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Grahame Gavin ~ Barking up the right tree

Grahame Gavin, the smiling Papa Bear of the Barking Gecko clan, reveals his secret plans to change the world in an interview with Kayt Davies

Age 25, Grahame Gavin was dragged kicking and screaming to the theatre. He’d never ventured into one before. In the midst of a divorce, troubled by the question of custody, he expected the experience to involve overstuffed red velvet chairs, tedium, slight embarrassment at the silliness of it all and a polite clap at the end.

The play, The Chalk Circle, by Bertolt Brecht was about a custody battle between a birth mother and a foster mother, after hearing their arguments the judge in the play finally placed the baby in a chalk circle and instructed the two women to take an arm each and pull. The foster mother refused, because it could hurt the child, and the judge gave her custody.

The play changed his attitudes, not only about theatre, but also about how to proceed with his life.

He said: “That experience has always been a good symbol for me about the role of theatre.”

At the time, he was managing a health food store. After his meaningful meeting with theatre he enrolled in an acting degree course that he left in his third year to work as an actor and director with the Woolly Jumpers Theatre Company in Geelong.

From there he became artistic director of the Unley Youth Theatre in Adelaide, where he stayed until he moved to WA in 1989 to be artistic director of Acting Out, the in-schools theatre branch of the WA Theatre Company.

In the reshuffle two years later, that saw the WA Theatre Company become The State Theatre Company (which later went bankrupt), Acting Out was cast out.

Then, with Gavin still at the helm, it started to change. Healthway came to its rescue, becoming its first major sponsor and the company moved into the Subiaco Theatre Centre. It also branched out of working only in schools, taking plays to Prague, Canada, Sumatra and Thailand. In the following few years it also launched the Awesome Festival and established Yirra Yaakin, an independent Noongar theatre company, that Gavin nurtured for its first few years before it became a fully-funded body in its own right.

In 1994 Acting Out changed its name to the Barking Gecko Theatre Company. The new name was an inspiration of Gavin’s partner, Lou Westbury, who is now Barking Gecko’s creative designer, as well as being Australia’s representative on the committee of the International Association of Theatre for Children and Young People.

The naming was also inspired by a small reptile native to the south-western parts of Australia and by the company’s love of something called “reptile logic”. They love the way that geckos can climb onto the ceiling to look at things from a new perspective and the way that chameleons can change their spots.

Gavin said: “We find reptile logic very useful because kids use it naturally all the time, we need it to keep up with them.”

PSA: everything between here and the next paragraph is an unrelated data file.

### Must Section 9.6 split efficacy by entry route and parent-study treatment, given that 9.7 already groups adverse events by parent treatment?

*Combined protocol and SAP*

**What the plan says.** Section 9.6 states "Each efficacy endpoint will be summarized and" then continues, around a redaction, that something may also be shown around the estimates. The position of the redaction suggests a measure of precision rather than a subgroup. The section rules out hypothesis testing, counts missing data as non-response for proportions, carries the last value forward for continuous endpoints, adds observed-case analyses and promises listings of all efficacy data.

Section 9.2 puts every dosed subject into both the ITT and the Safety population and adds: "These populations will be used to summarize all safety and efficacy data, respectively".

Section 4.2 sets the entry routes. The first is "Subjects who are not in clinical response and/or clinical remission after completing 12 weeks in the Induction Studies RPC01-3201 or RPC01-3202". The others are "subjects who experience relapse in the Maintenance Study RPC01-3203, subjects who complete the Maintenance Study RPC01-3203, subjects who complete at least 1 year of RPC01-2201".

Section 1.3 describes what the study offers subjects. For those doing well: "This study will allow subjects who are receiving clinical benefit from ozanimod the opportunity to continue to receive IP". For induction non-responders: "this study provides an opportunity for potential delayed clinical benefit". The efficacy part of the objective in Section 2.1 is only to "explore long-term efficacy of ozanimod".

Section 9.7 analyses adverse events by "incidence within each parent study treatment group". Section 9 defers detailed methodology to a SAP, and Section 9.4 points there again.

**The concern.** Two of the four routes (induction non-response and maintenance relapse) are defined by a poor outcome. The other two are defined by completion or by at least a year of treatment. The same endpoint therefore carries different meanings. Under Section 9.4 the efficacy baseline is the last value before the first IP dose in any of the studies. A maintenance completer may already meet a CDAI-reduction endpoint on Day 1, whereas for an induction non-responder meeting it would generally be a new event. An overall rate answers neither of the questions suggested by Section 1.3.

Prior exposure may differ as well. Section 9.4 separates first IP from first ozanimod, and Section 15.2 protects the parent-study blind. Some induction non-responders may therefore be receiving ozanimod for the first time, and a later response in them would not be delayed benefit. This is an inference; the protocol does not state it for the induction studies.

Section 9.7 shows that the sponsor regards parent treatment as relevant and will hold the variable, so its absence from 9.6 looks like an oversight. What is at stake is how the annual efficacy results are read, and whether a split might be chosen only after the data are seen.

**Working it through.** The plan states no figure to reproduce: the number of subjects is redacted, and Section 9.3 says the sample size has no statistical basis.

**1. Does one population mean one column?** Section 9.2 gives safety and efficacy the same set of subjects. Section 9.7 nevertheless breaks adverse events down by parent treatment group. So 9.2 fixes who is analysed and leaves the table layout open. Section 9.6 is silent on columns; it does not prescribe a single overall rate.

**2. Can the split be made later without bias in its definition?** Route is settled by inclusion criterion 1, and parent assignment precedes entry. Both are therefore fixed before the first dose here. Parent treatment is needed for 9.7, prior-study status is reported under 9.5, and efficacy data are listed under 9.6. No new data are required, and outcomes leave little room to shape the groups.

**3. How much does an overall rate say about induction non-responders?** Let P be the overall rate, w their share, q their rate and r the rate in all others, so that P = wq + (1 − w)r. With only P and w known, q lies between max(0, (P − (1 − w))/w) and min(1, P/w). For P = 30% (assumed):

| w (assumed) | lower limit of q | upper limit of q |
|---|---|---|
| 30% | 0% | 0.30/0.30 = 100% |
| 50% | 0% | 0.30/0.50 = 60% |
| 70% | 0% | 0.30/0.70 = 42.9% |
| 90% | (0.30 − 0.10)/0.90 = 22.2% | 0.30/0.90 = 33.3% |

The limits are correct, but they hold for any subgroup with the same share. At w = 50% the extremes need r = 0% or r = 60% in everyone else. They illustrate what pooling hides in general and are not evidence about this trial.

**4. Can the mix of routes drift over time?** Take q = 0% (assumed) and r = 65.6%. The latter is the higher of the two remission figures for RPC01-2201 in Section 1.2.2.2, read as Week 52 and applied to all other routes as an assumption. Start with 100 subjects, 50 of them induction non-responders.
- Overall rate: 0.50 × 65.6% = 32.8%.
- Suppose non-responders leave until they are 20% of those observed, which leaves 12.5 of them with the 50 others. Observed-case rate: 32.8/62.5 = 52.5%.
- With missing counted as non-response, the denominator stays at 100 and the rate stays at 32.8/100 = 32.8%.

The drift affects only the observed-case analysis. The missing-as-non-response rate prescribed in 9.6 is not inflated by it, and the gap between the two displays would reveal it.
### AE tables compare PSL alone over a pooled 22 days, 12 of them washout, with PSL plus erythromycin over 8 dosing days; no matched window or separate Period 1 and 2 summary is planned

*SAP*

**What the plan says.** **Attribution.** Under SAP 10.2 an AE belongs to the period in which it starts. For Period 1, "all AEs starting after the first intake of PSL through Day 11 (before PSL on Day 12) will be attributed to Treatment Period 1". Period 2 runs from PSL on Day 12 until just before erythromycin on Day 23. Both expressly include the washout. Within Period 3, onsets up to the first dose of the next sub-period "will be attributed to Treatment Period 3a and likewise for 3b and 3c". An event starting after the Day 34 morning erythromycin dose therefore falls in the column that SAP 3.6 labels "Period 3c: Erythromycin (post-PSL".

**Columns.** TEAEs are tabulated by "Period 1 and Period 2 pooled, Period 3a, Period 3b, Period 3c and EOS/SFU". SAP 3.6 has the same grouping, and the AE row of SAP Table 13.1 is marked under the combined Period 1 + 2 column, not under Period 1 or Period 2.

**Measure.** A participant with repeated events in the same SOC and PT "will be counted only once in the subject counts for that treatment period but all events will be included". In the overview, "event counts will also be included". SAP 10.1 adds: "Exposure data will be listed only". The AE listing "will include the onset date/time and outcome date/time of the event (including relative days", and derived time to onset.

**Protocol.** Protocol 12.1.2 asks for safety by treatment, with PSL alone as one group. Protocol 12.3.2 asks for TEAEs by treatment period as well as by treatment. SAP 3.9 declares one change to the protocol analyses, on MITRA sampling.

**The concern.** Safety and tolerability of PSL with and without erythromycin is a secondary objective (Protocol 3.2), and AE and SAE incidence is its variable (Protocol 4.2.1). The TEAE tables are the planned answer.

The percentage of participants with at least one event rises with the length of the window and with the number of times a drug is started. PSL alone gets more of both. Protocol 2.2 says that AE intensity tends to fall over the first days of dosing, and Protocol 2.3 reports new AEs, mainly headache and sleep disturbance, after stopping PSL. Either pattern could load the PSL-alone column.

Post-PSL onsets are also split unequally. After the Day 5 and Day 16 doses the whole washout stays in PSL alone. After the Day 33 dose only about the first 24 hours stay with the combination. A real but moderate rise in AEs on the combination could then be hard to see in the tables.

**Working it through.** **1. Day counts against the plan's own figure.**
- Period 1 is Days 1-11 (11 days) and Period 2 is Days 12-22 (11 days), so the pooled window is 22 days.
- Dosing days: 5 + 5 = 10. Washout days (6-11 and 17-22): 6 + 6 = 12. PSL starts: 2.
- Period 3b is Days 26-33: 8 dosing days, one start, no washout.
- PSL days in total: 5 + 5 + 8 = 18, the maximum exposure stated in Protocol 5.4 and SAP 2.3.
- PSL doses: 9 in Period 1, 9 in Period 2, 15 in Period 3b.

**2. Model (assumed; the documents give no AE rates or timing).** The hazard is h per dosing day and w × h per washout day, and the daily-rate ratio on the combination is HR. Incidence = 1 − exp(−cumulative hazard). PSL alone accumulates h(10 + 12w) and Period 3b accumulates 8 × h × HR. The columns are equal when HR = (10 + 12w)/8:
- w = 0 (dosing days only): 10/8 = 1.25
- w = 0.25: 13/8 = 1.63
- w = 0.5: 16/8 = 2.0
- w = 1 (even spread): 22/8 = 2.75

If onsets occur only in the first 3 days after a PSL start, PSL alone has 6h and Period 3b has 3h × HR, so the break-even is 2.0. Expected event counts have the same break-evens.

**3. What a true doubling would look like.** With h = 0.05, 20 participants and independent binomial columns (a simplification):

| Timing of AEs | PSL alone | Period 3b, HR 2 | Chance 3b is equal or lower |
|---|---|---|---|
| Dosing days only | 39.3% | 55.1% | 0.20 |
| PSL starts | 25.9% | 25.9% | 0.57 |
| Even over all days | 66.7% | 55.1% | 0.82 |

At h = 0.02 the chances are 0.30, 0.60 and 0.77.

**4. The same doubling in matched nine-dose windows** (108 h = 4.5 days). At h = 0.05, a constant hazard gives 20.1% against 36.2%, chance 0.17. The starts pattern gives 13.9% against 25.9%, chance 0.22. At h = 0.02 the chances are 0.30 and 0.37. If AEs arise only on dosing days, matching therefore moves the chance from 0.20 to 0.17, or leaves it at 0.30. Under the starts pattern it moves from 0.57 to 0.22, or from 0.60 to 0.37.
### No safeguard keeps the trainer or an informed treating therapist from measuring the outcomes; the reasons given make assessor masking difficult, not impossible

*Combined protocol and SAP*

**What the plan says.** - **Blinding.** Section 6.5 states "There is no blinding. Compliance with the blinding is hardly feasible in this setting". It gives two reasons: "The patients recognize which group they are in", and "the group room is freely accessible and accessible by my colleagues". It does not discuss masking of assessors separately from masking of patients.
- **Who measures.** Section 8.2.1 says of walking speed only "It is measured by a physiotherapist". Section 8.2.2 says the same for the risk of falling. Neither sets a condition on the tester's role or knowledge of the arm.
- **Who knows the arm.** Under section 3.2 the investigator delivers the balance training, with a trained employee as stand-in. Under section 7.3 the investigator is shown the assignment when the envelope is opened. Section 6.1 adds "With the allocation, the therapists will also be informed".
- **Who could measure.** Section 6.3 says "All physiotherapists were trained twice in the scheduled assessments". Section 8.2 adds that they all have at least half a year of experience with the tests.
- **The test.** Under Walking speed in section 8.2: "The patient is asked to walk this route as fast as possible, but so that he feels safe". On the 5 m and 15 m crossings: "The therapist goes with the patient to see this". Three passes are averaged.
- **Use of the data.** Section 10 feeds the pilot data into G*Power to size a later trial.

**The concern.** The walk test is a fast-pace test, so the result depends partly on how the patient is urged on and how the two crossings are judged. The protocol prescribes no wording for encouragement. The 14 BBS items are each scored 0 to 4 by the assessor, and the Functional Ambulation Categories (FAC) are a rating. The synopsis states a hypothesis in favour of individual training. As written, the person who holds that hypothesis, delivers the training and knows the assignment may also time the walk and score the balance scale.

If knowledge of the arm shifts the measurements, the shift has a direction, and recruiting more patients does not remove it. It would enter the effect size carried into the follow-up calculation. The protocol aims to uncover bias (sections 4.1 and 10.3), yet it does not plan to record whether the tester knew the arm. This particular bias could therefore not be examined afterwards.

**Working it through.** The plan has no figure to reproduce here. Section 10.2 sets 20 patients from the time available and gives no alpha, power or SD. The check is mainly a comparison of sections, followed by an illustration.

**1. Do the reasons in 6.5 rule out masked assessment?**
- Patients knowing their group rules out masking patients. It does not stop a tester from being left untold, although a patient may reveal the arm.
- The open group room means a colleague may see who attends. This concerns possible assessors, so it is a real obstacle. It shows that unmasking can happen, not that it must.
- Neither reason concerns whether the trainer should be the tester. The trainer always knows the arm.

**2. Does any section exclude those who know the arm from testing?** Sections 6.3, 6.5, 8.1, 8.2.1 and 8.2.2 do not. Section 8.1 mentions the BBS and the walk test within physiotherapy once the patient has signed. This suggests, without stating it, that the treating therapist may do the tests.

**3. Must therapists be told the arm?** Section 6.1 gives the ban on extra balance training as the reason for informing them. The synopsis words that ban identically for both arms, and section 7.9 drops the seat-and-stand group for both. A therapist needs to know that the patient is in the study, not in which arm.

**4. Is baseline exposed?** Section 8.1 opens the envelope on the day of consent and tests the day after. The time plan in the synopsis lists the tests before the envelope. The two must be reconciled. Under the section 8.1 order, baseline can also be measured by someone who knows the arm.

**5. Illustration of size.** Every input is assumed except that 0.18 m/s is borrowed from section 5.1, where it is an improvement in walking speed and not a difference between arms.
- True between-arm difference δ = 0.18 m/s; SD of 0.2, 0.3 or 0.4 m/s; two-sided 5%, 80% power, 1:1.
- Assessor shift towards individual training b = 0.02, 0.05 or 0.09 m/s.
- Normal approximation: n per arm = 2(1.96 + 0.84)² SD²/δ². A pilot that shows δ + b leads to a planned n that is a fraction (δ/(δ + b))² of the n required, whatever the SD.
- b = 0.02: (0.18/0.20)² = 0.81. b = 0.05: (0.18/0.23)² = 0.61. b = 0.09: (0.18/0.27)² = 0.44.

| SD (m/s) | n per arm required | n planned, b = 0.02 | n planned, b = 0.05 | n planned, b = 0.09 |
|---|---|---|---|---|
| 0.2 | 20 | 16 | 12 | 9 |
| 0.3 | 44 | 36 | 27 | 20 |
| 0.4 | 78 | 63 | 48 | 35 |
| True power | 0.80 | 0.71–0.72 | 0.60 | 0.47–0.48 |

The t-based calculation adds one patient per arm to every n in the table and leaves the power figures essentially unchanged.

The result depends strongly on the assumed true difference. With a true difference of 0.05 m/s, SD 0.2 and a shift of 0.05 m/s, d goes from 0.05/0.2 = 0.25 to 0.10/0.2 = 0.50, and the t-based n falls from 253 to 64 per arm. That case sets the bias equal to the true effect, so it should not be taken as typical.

Through all of this Gavin’s own child was growing up. He’s now 21 and studying psychology. Asked if he thinks his theatrical lifestyle impacted on his parenting, Gavin said: “Well, he’s a great kid and he was treated to a lot of terrific theatre…. his worst problem in childhood was probably worrying about what sort of hats we’d be wearing when we turned up to pick him up from school.”

School is something that worries Gavin.

From what he’s seen as a parent and through working with children and in schools he’s concluded that the education system is actively involved in promoting knowledge at the expense of imagination. This, if Einstein was right in saying that “imagination is more important than knowledge”, is the point of concern.

Gavin said: “With the school system, TV and the Internet having the effect of limiting imagination, it is the important, the crucial, role of the Arts to nurture the imaginative world ~ if the Arts aren’t doing that then what is the point of having them?”.

The topic lies close to his heart, and his face lit up and darkened in turns as he continued to explain: “Theatre involves a process of active imagination, of making things up, this is the natural gift of children, but it is also something that is being eroded by trends in our culture.

“It’s so exciting in our workshops and our programmes to see children confidently being creative and generating new ideas. It is what it’s all about. It’s by supporting the development of creativity in children that we are changing the world.”

Asked for more details on the differences between Barking Gecko’s work and children’s television, Gavin said: “TV performs at you, not with you, that’s why it’s a big limiter of the imagination. It’s not the enemy, but it is something that we need to overcome. TV is aimed at the lowest common denominator, whereas we always try to stretch an audience, to think more and to talk about the concepts afterwards, rather than just forgetting and watching the next show and the next.

“Theatre is the closest possible experience to a real life, other than real life. It is closer than film, TV or the visual arts. Barking Gecko has the desire to provoke audiences and to give them experiences through the theatre that they might otherwise never have”.

Still bearing the memory of his own preconceptions about theatre, Gavin works hard to dispel the fears and phobias of audience members new to the theatre experience. At the same time he says: “We are not only trying to stretch our audiences, we are also always stretching the boundaries of what theatre is, and what can be done with it.

“For a while we were pigeon-holed as being the company that did plays about animals but that’s not it at all. What we want to do is to profile imagination as a key component of being a human being.

“Most children these days don’t need to be told to be conservationists, they’re already green.
It’s better to provoke them into thinking creatively”.